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Collecting Honey Bees & Honey

Collecting Honey Bees & Honey

Posted by Grange Co-op on 31st Jan 2016

Getting honey bees


You can fill your hive with honey bees either found in nature or by buying them. In the wild, clusters of bees are called swarms, which you can collect and introduce to your hive. As a first-time precaution, take an experienced bee keeper. Wear the appropriate protective gear if you move a swarm to your own apiary. You can find bees on tree limbs, fence posts, or other areas and you can capture them by brushing them into a container for transport. Consult your local beekeeping club or these additional resources for more advice and locations for collecting a swarm.

Buying honey bees is much easier, and safer. You can purchase bees from local beekeepers, and packages will contain a queen, workers, and a feeder filled with a food source.

Hazel Thomas

“In the average hive there are 60,000 bees. During the summer they live generally about six weeks. So the queen has to keep laying eggs to keep replacing the bees,” says Hazel our beekeeping expert.

During the bee season, you may find the need to split your hive. In spring, bees naturally want to swarm. “It’s the natural way for them to make more room in the hive so that they can carry on and spread out in the area they’re in,” says Hazel. “A beekeeper does not want to lose their bees, so a good beekeeper will manage hives by making room in the hives they have by adding more boxes on the top, and also by avoiding swarming of the bees – by dividing or splitting the hive. Take some of the bees from one hive and move them to another hive so you don’t lose production of honey. There’s nothing worse than getting your hive all the way through winter and then they swarm and fly two miles away and you’ve lost them all.”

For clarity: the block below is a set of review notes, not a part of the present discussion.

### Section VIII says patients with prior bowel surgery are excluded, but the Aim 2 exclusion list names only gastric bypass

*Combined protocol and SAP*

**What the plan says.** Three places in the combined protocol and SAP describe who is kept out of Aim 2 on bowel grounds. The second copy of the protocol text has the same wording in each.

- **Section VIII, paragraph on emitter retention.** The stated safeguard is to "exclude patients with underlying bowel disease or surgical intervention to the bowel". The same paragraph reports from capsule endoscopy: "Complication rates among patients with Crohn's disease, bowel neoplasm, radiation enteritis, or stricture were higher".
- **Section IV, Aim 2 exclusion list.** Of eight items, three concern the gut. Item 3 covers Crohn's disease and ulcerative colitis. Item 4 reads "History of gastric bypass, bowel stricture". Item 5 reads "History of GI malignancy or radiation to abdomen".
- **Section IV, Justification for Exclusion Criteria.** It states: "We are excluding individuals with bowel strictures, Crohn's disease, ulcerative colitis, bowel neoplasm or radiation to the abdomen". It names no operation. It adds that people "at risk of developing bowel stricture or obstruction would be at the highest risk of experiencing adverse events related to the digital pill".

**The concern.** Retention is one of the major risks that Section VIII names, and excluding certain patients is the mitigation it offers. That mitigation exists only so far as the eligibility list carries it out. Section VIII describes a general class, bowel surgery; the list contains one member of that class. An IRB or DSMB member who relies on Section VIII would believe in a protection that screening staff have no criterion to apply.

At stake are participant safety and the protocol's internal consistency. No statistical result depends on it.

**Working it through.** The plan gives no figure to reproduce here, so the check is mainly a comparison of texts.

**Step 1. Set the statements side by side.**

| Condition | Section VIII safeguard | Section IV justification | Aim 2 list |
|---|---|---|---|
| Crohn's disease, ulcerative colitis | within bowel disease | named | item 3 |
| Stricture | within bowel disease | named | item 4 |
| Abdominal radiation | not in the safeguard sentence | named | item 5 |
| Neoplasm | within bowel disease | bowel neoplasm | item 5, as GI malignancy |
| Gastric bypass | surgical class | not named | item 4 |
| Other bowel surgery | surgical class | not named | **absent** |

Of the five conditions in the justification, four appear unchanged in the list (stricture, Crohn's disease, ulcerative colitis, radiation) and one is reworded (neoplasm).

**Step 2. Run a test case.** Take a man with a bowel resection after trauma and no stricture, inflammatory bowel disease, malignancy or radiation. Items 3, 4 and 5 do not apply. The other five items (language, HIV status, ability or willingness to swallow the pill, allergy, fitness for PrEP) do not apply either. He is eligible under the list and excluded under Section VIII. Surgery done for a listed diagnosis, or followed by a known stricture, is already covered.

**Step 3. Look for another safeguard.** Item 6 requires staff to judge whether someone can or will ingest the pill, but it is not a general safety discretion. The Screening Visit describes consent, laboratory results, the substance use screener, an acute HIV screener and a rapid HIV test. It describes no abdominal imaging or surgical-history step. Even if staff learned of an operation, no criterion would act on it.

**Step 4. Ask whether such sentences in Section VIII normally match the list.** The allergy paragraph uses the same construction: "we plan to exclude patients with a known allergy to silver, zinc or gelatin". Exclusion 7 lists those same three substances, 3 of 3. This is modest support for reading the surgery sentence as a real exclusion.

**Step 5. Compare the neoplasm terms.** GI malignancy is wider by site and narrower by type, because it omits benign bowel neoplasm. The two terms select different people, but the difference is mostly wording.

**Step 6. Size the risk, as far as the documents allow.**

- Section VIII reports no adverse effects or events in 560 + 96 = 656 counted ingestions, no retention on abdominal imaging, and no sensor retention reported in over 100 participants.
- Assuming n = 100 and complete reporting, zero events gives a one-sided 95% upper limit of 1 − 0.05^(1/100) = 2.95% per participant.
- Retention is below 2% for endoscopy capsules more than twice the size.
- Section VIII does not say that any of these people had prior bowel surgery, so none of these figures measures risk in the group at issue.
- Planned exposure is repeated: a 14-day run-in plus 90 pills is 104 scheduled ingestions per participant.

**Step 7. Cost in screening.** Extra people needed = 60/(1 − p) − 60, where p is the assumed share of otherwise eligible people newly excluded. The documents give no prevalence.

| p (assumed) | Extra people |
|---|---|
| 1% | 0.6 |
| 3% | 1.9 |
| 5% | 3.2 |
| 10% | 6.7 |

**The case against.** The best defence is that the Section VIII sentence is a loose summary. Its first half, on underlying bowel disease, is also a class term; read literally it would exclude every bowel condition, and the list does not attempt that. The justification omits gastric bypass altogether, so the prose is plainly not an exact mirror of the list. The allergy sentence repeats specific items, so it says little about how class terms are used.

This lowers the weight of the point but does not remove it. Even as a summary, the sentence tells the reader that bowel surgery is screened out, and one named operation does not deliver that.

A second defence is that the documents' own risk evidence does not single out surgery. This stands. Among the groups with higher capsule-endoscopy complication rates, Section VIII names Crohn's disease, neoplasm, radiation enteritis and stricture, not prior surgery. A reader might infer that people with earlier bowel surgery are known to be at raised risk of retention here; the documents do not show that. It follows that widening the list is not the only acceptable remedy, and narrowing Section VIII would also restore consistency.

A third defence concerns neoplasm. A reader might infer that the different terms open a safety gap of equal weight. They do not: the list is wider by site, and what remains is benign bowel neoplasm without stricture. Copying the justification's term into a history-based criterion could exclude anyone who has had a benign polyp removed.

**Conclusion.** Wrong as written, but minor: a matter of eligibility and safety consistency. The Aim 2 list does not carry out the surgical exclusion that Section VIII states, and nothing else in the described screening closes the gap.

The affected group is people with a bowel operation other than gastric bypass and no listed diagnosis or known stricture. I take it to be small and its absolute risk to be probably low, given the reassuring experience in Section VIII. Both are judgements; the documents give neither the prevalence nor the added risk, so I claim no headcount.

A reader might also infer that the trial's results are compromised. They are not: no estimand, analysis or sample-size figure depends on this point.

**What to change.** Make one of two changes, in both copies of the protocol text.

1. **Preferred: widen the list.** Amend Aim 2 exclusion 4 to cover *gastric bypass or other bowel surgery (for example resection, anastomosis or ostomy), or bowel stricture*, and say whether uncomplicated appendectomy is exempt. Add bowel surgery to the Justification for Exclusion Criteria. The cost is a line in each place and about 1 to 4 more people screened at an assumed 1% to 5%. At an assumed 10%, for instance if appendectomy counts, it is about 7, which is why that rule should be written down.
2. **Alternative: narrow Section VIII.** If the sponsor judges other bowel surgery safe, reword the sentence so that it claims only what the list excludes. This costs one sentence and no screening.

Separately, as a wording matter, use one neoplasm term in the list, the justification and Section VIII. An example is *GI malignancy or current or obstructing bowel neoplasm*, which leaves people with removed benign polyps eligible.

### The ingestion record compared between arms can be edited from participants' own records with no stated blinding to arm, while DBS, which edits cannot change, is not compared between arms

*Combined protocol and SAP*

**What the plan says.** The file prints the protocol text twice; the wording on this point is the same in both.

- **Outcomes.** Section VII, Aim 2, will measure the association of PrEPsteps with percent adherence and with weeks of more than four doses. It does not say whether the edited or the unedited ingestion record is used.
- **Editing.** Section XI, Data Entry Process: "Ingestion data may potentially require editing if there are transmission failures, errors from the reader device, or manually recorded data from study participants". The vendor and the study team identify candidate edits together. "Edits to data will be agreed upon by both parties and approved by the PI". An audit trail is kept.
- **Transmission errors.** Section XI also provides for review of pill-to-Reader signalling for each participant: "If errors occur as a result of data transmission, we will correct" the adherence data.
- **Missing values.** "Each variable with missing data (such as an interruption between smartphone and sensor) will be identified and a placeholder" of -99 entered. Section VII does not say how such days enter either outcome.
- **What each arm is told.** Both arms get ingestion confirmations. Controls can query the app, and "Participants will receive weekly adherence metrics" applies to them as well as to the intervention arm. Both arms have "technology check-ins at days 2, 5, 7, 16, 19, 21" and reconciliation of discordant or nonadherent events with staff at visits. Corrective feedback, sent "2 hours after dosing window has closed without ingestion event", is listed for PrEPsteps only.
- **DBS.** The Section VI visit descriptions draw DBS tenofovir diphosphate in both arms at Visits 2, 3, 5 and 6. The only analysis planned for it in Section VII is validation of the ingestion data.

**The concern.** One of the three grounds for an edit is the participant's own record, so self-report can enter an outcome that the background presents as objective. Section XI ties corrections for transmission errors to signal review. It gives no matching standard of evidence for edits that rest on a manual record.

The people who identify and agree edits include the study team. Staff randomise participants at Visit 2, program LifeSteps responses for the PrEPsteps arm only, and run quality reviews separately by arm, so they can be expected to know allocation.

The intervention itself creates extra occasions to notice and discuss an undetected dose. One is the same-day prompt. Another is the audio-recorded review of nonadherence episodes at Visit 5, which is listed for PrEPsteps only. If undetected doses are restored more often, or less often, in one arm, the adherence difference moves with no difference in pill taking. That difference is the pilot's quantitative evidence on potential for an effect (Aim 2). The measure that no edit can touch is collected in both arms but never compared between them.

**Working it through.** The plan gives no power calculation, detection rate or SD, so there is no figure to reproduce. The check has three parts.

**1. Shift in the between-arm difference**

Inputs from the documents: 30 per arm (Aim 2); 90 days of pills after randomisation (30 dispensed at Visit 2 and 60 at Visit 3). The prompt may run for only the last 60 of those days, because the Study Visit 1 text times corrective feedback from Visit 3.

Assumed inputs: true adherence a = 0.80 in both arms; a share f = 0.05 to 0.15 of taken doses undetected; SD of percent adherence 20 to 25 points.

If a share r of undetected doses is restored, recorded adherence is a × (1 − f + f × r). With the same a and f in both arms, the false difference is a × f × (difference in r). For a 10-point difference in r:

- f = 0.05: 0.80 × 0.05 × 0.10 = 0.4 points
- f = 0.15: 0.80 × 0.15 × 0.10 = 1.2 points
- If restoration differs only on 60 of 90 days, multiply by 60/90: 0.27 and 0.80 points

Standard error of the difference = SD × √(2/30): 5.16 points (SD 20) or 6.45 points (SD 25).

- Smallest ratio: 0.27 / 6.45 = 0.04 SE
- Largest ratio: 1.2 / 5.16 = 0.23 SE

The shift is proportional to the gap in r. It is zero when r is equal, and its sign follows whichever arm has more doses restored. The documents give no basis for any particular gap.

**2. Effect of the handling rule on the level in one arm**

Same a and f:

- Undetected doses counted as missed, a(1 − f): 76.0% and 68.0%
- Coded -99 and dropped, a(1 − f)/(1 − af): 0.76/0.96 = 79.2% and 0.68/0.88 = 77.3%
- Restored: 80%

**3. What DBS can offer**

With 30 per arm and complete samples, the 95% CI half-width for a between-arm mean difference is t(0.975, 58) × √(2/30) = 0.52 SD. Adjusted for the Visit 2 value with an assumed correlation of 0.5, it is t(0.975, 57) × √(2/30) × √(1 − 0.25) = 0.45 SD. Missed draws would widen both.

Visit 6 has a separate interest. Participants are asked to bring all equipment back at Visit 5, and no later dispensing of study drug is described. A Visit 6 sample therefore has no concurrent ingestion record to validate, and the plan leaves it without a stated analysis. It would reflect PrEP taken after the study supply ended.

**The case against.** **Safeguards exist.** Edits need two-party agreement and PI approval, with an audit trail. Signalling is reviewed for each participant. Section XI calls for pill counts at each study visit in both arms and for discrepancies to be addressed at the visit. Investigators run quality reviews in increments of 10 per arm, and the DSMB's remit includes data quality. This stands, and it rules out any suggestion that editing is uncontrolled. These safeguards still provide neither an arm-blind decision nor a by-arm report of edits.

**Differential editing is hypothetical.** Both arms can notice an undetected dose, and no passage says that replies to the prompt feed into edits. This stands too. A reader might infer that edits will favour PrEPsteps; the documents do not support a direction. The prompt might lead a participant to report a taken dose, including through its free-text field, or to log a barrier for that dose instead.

Collecting honey

You will generally collect honey in fall, or in both spring and fall if your bees are especially productive. To collect honey, you’ll need to have the bees leave the supers which are the removable boxes inside the hive that contain honey. The most recommended method of getting bees to leave is by using a smoker, which uses harmless smoke to encourage bees to leave the hive. You can also use a safe, non-toxic product called Fischer’s Bee Quick, which is a spray containing no foul odors or chemicals. Another method is to use a bee escape board, which is a maze attached to the box so that they can’t quickly find their way back into the hive. Bee Keepers sometimes use a “Bee Brush” and also a blower to help in this process.


Once the bees are out of the hive and you’ve removed the supers, “Use a knife to cut beeswax off the top of the honey comb,” says Hazel. “You can almost scoop out the honey if you want, or you can use an extractor to get a lot more out. With an extractor, you put the frame in, turn the handle, and a centrifuge process flings honey out and drains down into the bottom, then you just tap it off into your bottle.”

For tips on what to do each month of the year to take care of your bee hive, check the Oregon State Beekeepers’ Association website at Also

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